"Everybody's got the wrong idea about her," Coronado said. "Kelly wasn't a drug addict. She was a good person."

However, in interviews with police after her death he revealed many details about her drug use, their time together and the last day of her life.

A friendly celebration

May 18 was moving day for Tom Coronado and Kelly Costello.

The move itself was just a few hundred feet - from one building in a Lake in the Hills apartment complex to the other - but it meant big changes for the couple, friends and family told police.

Coronado's new place along Pyott Road was larger, affording more space for Costello's increasingly frequent overnight stays with her son. The change also would allow Coronado's younger sister, Britney Coronado, to move into his former apartment.

When they finished the move, Costello and Coronado planned to celebrate and thank their friends and neighbors for their help with a quarter barrel of beer and a barbecue in the complex's common area.

However, according to several neighbors who helped with the move and talked to police, the celebrating started well before the moving ended.

One told investigators Costello started drinking beer at 10 a.m. that morning and many others were drinking by early afternoon. Before night's end, Coronado said, Costello had drank at least 12 beers and smoked marijuana.

By evening, witnesses told police, Costello was "very out of it." Several suspected she was ingesting more than beer.

"She was more than intoxicated from alcohol, definitely high," one party guest said, according to police reports.

An intoxicated Kelly Costello was nothing new around the Lake in the Hills apartment complex, witnesses said.

One neighbor told investigators he thought "Costello always looked like a zombie." A second neighbor told police she and Costello had a long conversation about drug use about a week before her death. Costello told the neighbor "heroin was her drug of choice and that she dabbles in cocaine," police reports state.

The nightcap

The partying went on late into the night, prompting at least one complaint to police about the gathering. Finally, at about midnight, the party started to break up, and Costello and Coronado walked up to his new second-floor apartment.

It was then, he said, that Costello pulled from her pocket a small plastic bag containing three small brown chunks of heroin. She bought the drugs, Coronado said she told him, a few nights earlier at a Hampshire tavern.

Although they had quit taking the drug, Coronado told police neither feared that using it that night would lead them to relapse. They believed it would take three consecutive days of using to become addicted again.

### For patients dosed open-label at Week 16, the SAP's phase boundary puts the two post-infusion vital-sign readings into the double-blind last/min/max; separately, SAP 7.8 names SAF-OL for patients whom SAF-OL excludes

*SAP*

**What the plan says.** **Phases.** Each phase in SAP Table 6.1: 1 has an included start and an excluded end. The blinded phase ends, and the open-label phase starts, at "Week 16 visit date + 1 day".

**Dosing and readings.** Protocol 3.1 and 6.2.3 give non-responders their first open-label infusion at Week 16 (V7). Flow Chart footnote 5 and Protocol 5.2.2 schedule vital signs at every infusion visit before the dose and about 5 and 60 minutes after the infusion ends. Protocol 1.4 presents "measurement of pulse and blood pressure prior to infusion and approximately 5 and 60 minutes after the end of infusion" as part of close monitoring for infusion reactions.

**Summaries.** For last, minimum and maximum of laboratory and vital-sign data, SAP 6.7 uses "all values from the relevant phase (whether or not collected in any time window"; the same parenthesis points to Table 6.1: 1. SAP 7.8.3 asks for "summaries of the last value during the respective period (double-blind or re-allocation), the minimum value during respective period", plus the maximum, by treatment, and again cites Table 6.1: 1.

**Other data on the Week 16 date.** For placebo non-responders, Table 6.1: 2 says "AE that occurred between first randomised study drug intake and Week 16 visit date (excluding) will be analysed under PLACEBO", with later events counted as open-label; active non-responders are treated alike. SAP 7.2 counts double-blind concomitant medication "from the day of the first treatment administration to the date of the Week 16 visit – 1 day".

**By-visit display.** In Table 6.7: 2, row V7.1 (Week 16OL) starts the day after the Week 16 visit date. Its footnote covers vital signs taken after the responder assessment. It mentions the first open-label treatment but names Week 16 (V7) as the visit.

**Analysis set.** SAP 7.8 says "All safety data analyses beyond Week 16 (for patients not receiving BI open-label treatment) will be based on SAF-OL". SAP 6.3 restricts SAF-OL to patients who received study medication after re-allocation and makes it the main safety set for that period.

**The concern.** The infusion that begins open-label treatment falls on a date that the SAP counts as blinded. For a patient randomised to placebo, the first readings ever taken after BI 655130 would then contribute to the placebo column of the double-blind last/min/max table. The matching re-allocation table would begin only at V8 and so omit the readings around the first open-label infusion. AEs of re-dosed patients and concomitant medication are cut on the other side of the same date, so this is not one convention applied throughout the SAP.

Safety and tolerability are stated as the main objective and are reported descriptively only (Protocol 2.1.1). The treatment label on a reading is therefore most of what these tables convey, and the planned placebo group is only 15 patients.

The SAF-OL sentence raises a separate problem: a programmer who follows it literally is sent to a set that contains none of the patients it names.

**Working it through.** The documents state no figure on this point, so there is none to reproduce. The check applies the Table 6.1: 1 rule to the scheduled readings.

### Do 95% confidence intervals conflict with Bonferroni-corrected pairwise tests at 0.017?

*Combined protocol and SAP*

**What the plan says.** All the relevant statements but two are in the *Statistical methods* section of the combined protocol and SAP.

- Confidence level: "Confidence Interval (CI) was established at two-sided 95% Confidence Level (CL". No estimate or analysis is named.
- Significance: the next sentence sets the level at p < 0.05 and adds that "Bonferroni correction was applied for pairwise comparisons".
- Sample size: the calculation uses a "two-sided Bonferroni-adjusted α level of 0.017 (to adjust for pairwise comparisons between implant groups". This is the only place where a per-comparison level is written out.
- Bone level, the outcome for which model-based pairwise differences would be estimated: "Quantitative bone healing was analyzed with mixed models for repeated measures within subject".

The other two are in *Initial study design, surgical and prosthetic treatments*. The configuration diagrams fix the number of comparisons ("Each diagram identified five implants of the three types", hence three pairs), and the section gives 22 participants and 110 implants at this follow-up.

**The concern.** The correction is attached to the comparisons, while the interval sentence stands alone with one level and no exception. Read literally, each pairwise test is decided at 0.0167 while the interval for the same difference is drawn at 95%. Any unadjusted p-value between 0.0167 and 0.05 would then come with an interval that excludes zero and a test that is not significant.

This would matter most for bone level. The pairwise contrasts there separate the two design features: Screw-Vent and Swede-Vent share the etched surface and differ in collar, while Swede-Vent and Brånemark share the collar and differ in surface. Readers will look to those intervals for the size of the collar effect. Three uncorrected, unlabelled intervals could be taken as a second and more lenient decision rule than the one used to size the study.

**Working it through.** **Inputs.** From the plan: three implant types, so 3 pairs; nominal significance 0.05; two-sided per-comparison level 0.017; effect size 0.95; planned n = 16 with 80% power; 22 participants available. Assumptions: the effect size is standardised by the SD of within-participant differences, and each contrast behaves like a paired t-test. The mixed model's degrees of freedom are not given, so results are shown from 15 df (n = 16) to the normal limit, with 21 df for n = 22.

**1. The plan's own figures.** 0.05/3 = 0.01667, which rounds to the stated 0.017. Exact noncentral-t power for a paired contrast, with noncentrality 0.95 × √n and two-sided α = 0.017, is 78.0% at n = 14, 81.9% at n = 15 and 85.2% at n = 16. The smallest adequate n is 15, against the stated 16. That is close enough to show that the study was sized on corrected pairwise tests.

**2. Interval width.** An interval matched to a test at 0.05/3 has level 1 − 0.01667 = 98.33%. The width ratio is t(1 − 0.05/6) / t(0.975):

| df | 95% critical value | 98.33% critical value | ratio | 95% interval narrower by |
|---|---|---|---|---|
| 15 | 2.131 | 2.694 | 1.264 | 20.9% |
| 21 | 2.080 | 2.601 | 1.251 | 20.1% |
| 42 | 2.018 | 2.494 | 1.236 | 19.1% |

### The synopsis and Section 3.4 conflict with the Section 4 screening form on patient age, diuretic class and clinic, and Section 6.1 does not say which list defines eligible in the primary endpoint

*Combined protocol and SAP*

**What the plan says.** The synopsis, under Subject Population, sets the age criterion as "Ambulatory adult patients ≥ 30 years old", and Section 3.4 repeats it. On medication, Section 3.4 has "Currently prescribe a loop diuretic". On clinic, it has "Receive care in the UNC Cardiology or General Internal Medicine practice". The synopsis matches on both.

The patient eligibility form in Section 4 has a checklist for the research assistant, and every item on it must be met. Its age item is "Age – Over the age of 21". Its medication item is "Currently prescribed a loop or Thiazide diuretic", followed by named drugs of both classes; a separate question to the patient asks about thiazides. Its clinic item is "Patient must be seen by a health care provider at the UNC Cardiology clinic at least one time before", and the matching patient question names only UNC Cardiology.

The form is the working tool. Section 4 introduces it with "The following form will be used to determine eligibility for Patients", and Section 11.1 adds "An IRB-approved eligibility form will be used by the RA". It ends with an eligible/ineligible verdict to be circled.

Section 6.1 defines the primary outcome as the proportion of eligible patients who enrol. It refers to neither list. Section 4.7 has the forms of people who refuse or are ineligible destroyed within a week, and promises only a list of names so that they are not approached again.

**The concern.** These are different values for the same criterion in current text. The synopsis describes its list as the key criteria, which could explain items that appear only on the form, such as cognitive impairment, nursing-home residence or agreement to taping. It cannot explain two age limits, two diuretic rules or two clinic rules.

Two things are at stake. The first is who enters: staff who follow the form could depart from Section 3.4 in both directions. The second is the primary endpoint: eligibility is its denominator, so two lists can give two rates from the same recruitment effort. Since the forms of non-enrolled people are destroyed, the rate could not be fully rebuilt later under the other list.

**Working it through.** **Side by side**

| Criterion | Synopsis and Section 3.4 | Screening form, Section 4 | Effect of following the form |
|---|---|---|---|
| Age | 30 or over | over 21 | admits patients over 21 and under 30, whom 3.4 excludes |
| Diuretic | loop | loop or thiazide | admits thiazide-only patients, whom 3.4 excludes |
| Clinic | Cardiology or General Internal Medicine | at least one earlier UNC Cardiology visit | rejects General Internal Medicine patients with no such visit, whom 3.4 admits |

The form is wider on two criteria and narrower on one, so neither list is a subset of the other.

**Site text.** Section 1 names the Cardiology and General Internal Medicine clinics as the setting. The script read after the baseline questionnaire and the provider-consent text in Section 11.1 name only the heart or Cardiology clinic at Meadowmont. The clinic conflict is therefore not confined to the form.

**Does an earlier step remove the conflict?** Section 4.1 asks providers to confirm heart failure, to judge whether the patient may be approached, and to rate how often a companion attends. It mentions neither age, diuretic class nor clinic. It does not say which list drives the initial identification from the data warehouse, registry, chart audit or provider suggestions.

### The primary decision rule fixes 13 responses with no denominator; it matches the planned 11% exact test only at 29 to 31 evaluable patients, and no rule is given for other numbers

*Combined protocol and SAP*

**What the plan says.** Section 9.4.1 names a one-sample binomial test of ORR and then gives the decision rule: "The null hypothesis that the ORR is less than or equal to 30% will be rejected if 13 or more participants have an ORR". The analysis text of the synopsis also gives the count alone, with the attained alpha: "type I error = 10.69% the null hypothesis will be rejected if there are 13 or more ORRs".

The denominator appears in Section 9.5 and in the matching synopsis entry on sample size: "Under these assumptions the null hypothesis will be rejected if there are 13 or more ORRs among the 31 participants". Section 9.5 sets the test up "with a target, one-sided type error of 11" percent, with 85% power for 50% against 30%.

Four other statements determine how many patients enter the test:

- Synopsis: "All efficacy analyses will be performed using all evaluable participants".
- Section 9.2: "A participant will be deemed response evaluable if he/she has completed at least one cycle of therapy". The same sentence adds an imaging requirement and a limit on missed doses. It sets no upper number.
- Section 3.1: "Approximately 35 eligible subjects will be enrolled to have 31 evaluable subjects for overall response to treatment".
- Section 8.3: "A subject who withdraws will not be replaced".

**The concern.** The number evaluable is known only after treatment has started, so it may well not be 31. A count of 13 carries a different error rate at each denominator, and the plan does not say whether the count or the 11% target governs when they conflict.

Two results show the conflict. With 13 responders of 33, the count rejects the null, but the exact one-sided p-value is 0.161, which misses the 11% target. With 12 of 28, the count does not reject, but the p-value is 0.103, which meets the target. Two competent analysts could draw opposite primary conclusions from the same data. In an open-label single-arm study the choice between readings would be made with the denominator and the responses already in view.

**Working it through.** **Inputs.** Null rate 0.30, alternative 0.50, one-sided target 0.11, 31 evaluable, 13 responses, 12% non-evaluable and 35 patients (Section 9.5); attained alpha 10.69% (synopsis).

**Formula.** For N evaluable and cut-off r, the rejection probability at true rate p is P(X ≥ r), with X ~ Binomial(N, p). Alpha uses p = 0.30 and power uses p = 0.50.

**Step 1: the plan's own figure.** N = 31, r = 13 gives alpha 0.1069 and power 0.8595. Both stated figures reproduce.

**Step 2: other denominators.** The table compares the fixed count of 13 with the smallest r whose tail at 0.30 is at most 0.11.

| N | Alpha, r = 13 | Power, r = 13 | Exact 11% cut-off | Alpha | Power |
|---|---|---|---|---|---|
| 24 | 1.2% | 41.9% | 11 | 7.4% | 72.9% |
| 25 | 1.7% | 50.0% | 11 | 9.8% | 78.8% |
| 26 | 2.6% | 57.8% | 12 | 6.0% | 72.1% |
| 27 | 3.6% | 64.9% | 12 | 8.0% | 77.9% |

Most of the time, Coronado told police, he and Kelly injected their heroin with a syringe.

This time, however, they decided to snort the brown powder. Each took one small chunk, crushed it on a plate and inhaled the heroin with a rolled up dollar bill, he said.

Coronado described the drug use in a written statement he gave police later that morning:

"About 12 a.m. me and Kelly did one small amount of heroin," Coronado wrote. "We went to sleep soon after that. We were both very coherent."

When he found his girlfriend unconscious and not breathing about eight hours later, Coronado tried to revive her through CPR for more than 20 minutes.

Finally, at 8:55 a.m., Coronado dialed 911. His girlfriend wouldn't wake up, he told the dispatcher. He thought she was dead.

About 30 minutes later and 20 miles away, the phone rang at 9:27 a.m. in the home of Kelly's mom, Gail Costello. Her boyfriend, Gary Schorsch, picked up the line and heard the voice of Tom Coronado.

"Kelly's dead," he said. "Let me talk to Gail."

A few weeks later, during a McHenry County coroner's inquest, jurors who heard evidence about her overdose decided Costello's death was an accident.

A forensic pathologist, jurors were told, found that she died of an acute heroin overdose. Her heavy drinking in the 24 hours before her death also played a role, Dr. Larry Blum determined.

Tom Coronado was arrested the morning of May 19 but does not face charges in connection with Costello's death.

Instead, the Lake in the Hills man is charged with possession of a controlled substance, possession of cannabis and possession of drug paraphernalia. Police said they found heroin, marijuana and pipes used for inhaling drugs in his apartment.

He also faces a misdemeanor charge of child endangerment. It accuses him of threatening harm to Costello's son by keeping drugs in the boy's presence.

Coronado, who is scheduled to appear in court on the charges Nov. 8, also declined comment on the case.

Final resting place

Burlington Township Union Cemetery sits surrounded by farm fields on a two-lane road about a mile south of town.

Off to one side of the cemetery, in an area unobstructed with markers and tombstones, sits a recently dug grave surrounded by flowers, a bright gold ribbon and a white flamingo perched atop a stand.

A temporary marker over the grave reads: Kelly M. Costello, 1979-2002. Below it, unnoticeable on first glance, sits a gray angel figurine, its head bowed, hands folded and wings spread wide.

A patch of thick grass grows over the angel's body and head, nearly obscuring it from sight, swallowing everything but the wings.